The use of chia seeds would decline with the arrival of Spanish colonists in the 1500s. They would suppress their use along with that of other indigenous foods. Chia seeds were suppressed because of their association with religion and other aspects of Aztec culture. Because of the suppression, chia seeds fell into obscurity for 500 years.

Early in the 1990s, chia would see a resurgence. Their renewed popularity came from North and South American scientists working to produce chia and other lost Aztec nutritional plants.

Today, chia seeds are produced by various Latin American countries including Mexico and Guatemala.

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Flax Seeds: A Superfood From The Neolithic Era

Flax Seeds

Flax was first cultivated on a large scale between 4,000 and 2000 BC in the areas around the Mediterranean. At the same time, flax was also being cultivated in certain parts of the Middle East . The first attempts to grow flax may have begun much earlier during the Neolithic era.

From the start, farmers grew flax both for food and for its fibers. The fibers are useful for making linen. Manufacturers use linen to make clothing and other textile products.

European colonists brought flax to the United States and cultivated it to provide fiber for clothing. Flax was in use all the way up to the 1990s for both linen and paper production. Food grade flax seed oil is still used as a nutritional supplement and in animal feed.

Most of the world’s supply of oilseed flax comes from Canada. The rest comes from other leading producers like Russia and Argentina.

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What’s A Good Chives Substitute?

Chives Substitute

Chives are a narrow-leaved member of the onion family. They are versatile and have a milder flavor than other types of onion. They are popular for garnishing dishes, as their flavor does not hold up well to cooking.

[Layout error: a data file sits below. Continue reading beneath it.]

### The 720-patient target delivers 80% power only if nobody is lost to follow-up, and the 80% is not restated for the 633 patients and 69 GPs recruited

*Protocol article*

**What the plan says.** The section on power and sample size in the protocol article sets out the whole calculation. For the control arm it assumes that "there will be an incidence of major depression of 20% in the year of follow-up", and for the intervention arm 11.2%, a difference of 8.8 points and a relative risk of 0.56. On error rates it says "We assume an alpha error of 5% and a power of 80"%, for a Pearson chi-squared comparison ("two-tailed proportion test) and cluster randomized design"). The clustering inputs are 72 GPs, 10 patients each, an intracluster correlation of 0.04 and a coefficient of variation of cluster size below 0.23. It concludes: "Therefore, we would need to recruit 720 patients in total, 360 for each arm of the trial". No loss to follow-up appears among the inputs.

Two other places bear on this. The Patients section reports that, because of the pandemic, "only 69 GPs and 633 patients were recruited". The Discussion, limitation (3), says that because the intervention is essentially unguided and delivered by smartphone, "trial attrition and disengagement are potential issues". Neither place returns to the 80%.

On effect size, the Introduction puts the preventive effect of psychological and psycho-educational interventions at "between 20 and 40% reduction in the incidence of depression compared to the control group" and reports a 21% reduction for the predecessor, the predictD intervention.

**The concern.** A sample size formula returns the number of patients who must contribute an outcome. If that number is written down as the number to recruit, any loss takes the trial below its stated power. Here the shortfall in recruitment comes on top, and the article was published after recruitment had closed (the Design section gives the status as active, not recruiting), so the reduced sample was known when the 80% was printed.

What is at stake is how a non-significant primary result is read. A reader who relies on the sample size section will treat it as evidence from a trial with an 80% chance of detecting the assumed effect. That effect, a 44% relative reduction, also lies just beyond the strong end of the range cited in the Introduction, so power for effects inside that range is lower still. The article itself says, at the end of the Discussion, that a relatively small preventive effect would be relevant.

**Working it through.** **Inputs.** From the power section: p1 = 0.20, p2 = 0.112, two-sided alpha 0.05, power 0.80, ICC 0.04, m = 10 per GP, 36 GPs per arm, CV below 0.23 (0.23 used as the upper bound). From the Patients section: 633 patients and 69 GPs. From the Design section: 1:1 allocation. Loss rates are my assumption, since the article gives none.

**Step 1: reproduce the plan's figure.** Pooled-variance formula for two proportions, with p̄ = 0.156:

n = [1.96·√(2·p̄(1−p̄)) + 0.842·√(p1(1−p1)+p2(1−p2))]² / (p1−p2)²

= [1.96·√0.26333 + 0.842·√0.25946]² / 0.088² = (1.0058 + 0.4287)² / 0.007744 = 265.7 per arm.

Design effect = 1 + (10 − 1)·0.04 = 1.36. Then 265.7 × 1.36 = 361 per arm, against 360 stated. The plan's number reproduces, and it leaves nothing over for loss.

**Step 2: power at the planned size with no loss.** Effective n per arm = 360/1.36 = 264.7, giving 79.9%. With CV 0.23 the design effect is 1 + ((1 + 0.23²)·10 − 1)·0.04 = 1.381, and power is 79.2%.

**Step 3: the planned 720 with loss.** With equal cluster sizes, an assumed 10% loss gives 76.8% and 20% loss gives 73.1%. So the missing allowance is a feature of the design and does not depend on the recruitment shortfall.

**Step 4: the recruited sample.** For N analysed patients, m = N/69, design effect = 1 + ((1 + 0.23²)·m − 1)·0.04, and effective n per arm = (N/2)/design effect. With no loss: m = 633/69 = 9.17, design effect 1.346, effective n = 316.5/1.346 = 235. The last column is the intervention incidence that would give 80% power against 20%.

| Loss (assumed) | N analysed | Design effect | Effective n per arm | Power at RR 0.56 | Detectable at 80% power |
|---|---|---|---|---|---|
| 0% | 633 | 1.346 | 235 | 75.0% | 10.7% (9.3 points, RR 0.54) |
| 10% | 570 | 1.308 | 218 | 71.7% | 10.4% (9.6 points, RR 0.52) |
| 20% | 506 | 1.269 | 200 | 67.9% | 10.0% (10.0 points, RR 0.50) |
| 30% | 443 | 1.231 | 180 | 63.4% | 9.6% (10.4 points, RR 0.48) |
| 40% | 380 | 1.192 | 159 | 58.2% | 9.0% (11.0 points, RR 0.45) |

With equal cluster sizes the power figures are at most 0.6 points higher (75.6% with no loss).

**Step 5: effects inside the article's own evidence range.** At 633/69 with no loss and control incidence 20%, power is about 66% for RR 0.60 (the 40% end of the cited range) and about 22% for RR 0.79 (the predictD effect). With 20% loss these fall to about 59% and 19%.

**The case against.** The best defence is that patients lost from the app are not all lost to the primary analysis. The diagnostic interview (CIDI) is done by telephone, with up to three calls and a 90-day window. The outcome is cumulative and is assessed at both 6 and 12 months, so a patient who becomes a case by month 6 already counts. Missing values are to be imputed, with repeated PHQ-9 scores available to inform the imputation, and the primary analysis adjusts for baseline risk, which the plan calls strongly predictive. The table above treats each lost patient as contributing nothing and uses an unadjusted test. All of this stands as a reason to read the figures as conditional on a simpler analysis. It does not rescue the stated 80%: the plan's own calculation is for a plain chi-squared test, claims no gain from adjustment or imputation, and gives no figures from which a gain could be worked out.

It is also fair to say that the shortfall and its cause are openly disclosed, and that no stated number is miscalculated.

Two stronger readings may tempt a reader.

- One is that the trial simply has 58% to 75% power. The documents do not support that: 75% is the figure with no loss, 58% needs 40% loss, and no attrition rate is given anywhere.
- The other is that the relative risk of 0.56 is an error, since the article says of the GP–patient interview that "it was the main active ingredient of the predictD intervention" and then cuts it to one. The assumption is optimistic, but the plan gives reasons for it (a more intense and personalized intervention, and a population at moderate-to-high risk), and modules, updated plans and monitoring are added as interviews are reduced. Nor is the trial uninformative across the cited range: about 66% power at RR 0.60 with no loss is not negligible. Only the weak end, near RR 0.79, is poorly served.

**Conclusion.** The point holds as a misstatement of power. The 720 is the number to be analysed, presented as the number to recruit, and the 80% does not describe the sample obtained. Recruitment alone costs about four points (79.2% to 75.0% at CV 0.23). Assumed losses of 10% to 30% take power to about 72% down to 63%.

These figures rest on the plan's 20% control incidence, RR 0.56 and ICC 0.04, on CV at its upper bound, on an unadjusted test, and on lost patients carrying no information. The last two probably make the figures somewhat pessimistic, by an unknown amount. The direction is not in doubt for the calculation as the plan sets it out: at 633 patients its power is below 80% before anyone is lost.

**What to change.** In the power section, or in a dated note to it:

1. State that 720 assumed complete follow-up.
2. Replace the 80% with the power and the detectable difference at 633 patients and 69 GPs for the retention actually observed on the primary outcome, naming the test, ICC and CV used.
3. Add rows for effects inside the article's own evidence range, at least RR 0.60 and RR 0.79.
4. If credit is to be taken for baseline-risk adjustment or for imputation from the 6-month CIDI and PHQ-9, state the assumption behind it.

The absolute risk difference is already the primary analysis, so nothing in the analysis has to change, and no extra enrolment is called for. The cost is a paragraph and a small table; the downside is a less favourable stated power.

Having chives around is a good idea if you like to cook French dishes or simply need a flavorful addition to your salad or to your cream cheese. If you have run out and need a quick substitute, chives are among the easier herbs to replace. Several common chive alternatives can add a similar flavor to your dish.

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Curry Leaves: A Truly Indian Spice

Curry Leaves

Curry leaves are from the subtropical sweet neem (Murraya koenigii) tree. The sweet neem tree is native to the foothills of the Himalayas. The Tamil name for curry leaves literally translates to “leaf used to make curry.”

The usage of curry leaves in Indian and Sri Lankan cooking stretches all the way back into the region’s ancient history. They are primarily used in the regions that have had Indian influences on their culture. For example, immigrants to South Africa and Malaysia carried curry leaves with them to those places.

British merchants invented curry powder in the late 18th century. The blend of spices was intended to mimic the taste of authentic Indian curries. Some curry powder blends contain dried curry leaves. It is unlikely that the leaves have much influence on the flavor of curry powder since they lose their flavor soon after being dried.